Final Thoughts  
Most of the add-ons here are more for flavor but this does a good job of adding depth and interest into the campaign system.  There are a lot more decisions about how you allocate resources and it adds a lot more "survival" to the survival horror theme.  

One of the flaws in the original game, I felt was how easy the campaign was on the players.  You could generally get what you wanted to a character.  However, Seasons adds more complexity and decision making.  Therefore, the campaign is much more balanced and less player friendly than it previously was.  To me that was a needed change.  

This supplement adds more sauce to your meal.  However, it is mostly campaign related and doe snot really change the normal gameplay.  It is mostly pre and post-game detail.  Some may not appreciate the extra tracking, but I think the added details help add depth, character, and add-on to the Soul of the Game.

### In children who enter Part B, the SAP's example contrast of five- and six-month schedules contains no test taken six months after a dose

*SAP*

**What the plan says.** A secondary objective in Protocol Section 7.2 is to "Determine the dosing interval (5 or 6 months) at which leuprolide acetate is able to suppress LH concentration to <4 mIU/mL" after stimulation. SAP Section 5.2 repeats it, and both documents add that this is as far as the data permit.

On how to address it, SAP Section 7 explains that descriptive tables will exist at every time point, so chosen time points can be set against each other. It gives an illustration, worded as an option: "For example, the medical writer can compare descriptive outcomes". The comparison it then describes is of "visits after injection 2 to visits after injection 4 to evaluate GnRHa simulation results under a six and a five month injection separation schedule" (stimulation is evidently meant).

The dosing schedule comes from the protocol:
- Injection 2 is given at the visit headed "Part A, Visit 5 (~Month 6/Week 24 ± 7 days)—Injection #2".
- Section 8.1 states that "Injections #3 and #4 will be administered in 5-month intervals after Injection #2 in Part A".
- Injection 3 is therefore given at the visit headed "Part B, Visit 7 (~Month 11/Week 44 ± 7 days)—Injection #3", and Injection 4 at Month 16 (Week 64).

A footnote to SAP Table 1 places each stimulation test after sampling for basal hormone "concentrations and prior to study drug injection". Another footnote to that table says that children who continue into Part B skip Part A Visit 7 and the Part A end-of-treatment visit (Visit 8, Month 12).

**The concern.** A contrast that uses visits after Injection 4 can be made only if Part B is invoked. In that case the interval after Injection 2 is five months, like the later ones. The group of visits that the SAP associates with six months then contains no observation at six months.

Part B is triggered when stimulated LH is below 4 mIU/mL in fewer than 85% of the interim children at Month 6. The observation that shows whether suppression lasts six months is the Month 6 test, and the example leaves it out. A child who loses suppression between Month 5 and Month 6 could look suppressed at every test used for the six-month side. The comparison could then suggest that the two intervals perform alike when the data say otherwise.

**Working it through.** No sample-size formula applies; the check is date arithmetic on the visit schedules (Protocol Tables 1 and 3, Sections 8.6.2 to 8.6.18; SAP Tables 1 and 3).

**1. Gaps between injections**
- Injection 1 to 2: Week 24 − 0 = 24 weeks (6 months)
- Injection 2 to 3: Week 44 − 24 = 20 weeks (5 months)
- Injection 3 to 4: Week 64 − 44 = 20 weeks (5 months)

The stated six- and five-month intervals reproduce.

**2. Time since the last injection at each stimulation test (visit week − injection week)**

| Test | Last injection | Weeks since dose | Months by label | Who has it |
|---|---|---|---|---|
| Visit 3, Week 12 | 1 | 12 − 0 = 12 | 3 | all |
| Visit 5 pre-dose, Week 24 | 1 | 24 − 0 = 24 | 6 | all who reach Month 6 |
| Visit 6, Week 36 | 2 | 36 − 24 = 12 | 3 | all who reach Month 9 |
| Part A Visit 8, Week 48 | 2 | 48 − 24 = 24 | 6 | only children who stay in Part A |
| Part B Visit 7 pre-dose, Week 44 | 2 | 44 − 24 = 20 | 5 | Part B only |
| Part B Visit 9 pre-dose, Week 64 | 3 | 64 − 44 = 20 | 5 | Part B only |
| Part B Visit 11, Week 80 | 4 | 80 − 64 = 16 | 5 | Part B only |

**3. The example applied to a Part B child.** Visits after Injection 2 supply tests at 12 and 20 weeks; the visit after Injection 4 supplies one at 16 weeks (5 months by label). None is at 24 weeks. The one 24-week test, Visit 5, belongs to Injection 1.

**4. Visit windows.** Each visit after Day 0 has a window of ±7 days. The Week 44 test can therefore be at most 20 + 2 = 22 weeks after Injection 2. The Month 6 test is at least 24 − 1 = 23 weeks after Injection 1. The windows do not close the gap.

The Solo and Co-op Rules are a huge add in these dark days.  The group leveling rules are also needed in an extended campaign game like this.  

Overall, if you are playing/planning a campaign of Last Days this is a pretty good book to add!   

1 comment:

  1. "...When that time is over, the campaign can be over..... or you could decide to make the campaign last years. Either way, there is a clear END state. "

    Or not? Is that a requirement of the game, and if so, then why? Especially if playing solo but no reason it couldn't apply across the board, the campaign could continue with the deaths of current characters, the addition of new characters, needing to move to a new location, responses to an ever changing environment with new and different challenges as you go. From the individual character standpoint, they can consider how well or poorly that are doing by what they've encountered, accomplished, learned, and so forth as compared with how they started.